Thursday, 11 September 2008

Wake

Rory was walking the dog down every back street he knew. Avoiding going back home, hoping to feel the ugly weight of his workday sink into the damp tracks of his footprints, with every step he took, he was imagining a quiet phase creeping across his mind like a silent tide. He knew it might take a while, but so far, despite him crossing his fingers, strangling them around each other, tight in his pockets, he was still prey to the erratic seasick roll of looping thoughts hitting him in a dark place deep behind his swaying belly, somewhere grabbed by the throat and slammed up against his spine. 

Maybe it was the exhaustion getting the better of him, the stress of a day packed with the emotion of too much expected doom, or perhaps he was sickening for something? 

He made one more circuit of the parish bounds, following the streets like the funeral procession he'd seen a week earlier that was led by proud horses that looked like they were dancing. They had made him smile. So had a ridiculous thought about everyone having a knees up on the way to the grave, never mind at the wake. As he looked down from the office window, he was expecting a fiddler to stroll out of the pub playing a heart wrenching lament - one of those old Irish airs that seemed to play in time stopped still, full of ornaments and swooping intervals that caught your breath and made you remember. In the spectacle of it all, he thought he could hear the gathering chaos of a reel that couldn't help running away with itself, laughing high on the whoops and spins of girls who had kicked off their shoes, and the inevitable racing towards the tumbling notes of the jig. But it must have been some green light-footed ancestral ghost passing a hand of welcome over Rory's knuckles as he gripped the edge of the gritty window sill. He didn't know why this felt like such a happy moment.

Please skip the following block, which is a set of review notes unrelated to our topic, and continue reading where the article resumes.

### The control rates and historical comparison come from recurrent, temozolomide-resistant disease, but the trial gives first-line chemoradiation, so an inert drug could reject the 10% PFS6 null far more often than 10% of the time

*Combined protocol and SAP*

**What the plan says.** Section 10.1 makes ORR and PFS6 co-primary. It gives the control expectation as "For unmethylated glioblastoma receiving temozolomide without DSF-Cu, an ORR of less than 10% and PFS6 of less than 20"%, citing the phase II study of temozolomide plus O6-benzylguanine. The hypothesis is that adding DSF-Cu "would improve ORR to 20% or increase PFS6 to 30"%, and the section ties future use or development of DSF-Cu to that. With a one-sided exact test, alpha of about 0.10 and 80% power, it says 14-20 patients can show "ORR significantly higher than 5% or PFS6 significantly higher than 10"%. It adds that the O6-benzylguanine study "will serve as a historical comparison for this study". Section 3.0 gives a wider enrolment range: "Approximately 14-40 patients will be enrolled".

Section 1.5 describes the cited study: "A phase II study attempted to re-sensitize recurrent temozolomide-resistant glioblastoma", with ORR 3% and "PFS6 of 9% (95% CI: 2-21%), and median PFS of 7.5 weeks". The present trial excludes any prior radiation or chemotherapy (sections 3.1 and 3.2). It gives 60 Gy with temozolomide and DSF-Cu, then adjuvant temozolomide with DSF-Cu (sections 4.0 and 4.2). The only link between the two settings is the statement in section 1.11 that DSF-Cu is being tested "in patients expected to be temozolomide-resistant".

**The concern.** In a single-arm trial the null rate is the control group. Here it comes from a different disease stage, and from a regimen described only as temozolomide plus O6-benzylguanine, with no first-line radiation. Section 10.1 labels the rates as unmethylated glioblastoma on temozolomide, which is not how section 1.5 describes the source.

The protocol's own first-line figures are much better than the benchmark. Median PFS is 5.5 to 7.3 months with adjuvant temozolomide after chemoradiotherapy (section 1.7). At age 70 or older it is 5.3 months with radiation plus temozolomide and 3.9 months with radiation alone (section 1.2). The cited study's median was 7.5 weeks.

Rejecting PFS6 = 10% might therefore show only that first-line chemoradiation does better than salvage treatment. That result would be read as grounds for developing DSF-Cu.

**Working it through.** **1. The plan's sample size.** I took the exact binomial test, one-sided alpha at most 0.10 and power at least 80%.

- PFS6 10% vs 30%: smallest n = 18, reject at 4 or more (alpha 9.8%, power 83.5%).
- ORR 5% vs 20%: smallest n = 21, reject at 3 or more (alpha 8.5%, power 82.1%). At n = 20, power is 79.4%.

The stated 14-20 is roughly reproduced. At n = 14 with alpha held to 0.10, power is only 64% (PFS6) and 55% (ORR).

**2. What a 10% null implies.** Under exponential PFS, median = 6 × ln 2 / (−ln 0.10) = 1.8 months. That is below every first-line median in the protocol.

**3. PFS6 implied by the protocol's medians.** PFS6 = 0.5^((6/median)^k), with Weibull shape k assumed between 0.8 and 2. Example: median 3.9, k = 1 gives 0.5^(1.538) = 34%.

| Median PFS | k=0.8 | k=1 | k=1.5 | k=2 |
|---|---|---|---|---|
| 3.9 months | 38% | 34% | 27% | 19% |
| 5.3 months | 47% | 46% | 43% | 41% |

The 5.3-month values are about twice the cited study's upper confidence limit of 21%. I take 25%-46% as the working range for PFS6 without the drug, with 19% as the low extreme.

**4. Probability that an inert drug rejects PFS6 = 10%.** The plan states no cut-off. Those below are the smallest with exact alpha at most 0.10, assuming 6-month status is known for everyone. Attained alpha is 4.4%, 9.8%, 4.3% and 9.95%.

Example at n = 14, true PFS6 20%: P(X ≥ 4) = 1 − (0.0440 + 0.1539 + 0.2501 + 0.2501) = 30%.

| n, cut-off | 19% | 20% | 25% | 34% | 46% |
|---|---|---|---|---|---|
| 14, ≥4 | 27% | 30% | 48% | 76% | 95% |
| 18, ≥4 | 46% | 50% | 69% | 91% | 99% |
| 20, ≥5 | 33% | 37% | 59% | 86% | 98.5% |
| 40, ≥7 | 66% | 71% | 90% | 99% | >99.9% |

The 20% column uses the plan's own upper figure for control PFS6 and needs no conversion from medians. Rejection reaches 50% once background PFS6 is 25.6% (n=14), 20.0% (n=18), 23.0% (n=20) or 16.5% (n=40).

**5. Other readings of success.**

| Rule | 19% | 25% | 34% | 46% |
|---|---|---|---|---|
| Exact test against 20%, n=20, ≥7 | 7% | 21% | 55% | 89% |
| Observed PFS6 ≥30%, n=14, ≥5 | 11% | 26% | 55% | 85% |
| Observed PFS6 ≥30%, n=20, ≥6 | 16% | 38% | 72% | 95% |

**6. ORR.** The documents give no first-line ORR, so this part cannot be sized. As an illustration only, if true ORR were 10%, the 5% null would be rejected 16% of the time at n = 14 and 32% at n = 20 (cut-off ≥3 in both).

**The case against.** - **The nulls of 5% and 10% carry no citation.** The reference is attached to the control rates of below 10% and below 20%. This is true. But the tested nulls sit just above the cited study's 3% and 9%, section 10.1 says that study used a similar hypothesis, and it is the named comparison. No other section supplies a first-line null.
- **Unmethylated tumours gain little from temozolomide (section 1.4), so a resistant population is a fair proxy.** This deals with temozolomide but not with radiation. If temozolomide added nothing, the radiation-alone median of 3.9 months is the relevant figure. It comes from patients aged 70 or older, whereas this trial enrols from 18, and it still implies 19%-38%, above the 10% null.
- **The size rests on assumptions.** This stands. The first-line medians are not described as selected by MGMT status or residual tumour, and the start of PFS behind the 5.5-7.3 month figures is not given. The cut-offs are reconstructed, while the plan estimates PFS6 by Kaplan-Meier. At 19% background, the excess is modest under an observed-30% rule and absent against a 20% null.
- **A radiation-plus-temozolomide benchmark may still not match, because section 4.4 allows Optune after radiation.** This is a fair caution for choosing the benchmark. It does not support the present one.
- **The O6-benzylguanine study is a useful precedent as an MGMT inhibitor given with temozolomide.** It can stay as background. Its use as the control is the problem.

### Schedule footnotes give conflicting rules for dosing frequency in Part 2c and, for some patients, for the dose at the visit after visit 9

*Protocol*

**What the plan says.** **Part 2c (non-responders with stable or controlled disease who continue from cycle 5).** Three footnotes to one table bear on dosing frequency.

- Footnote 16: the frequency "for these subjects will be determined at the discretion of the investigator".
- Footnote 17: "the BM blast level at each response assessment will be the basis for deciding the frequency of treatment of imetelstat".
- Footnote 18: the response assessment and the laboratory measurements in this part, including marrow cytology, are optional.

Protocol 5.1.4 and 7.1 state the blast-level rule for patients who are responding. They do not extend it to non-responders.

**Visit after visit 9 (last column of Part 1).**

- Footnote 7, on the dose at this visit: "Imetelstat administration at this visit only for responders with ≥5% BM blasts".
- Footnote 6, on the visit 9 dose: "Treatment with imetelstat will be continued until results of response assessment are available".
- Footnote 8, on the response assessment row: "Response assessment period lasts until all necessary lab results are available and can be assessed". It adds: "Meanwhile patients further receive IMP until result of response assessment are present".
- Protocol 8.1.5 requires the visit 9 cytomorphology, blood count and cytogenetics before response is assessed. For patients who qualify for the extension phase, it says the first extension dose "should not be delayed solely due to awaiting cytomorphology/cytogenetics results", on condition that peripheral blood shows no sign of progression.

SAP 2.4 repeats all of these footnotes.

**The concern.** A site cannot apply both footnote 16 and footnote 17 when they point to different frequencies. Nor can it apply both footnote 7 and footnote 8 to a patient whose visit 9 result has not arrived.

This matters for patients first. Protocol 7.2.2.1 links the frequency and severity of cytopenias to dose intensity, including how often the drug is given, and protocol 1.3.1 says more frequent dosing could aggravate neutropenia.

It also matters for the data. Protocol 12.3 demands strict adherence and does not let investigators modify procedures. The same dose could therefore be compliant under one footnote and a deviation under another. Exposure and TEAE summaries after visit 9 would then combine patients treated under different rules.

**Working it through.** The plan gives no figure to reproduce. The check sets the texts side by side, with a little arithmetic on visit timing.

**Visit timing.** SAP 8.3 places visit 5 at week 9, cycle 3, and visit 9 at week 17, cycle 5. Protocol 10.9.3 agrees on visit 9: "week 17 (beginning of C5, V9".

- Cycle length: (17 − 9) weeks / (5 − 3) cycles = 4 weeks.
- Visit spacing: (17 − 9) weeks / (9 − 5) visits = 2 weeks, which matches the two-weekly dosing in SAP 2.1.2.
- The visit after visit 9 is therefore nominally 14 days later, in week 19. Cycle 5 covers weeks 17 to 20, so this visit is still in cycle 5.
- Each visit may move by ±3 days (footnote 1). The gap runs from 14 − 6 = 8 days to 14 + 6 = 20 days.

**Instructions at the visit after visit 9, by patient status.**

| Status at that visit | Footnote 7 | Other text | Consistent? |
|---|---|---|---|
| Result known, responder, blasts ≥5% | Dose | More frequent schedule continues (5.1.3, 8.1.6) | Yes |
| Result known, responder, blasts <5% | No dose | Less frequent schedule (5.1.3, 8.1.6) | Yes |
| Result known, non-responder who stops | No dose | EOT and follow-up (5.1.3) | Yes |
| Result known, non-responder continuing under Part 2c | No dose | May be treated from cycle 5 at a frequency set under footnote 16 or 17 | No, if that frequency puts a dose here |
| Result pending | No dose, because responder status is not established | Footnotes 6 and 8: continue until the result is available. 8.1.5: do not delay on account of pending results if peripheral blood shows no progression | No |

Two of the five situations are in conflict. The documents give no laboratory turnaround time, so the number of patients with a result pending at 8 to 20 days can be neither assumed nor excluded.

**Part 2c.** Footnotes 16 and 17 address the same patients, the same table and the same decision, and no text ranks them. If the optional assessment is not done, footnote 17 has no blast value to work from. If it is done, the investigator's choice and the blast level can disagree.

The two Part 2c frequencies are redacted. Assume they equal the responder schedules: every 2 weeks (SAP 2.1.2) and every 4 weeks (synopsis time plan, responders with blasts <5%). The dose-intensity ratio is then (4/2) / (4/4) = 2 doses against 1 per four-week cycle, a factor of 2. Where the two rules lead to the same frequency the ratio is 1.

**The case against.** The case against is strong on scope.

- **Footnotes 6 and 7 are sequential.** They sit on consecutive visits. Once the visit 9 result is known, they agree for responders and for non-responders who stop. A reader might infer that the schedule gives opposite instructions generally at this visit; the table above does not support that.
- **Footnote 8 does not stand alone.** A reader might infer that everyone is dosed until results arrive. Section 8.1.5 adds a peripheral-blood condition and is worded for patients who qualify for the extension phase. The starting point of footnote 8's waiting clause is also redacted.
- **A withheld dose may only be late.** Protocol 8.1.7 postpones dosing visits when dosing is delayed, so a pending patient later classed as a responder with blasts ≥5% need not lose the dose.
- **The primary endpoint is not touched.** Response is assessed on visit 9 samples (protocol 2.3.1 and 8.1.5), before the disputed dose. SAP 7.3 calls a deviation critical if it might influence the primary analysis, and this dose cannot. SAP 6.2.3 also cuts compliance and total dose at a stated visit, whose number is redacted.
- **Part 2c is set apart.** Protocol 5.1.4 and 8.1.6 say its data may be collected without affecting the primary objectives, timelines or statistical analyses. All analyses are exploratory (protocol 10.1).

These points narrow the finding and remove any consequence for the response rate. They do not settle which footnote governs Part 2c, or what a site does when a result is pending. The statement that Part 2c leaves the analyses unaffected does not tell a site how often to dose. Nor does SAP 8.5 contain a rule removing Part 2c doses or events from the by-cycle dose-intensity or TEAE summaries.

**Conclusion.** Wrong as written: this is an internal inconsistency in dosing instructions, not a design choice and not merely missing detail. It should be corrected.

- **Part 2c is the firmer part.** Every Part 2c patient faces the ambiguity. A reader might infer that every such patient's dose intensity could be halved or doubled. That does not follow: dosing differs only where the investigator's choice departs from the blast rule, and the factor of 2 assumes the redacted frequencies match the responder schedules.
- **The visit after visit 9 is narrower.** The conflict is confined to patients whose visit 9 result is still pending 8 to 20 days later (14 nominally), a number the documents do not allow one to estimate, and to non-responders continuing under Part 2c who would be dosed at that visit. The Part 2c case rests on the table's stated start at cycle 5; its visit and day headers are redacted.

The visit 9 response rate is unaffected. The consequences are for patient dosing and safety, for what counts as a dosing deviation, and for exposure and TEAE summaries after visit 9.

It was still fresh in his mind when, behind Woolworth's, eight loud and round girls in the pink stetsons of a hen party hobbled past on the cobblestones, flashing their knickers and throwing soggy chips.  An elderly man, stood on the corner, watching, holding a sign on a long pole. "The end is nigh" blared down from a height like a raucous fanfare from out of tune horns in close discord. Rory guessed that the man must have been waiting all his life for this very day, wanting to drink in every moment, every drop of it so as not to miss a thing, reveling in his superior knowledge. 

In the absurdity of it all, the dog suddenly turned all twitchy on it's paws, like it was walking on spilled and scattered tacks. Before he knew it, they were running back towards the hen party girls, back towards the man with the sign. And just like in some unplanned party game that gets out of hand on the squeals of children, they were all running through the black edged street in a long stumbling line - the shocked and offended man with his sign of doom, eight screaming girls, hats and handbags flying, a galloping dog on a long red lead, and a buoyant, laughing man who felt, at last, like he was stepping into a real life.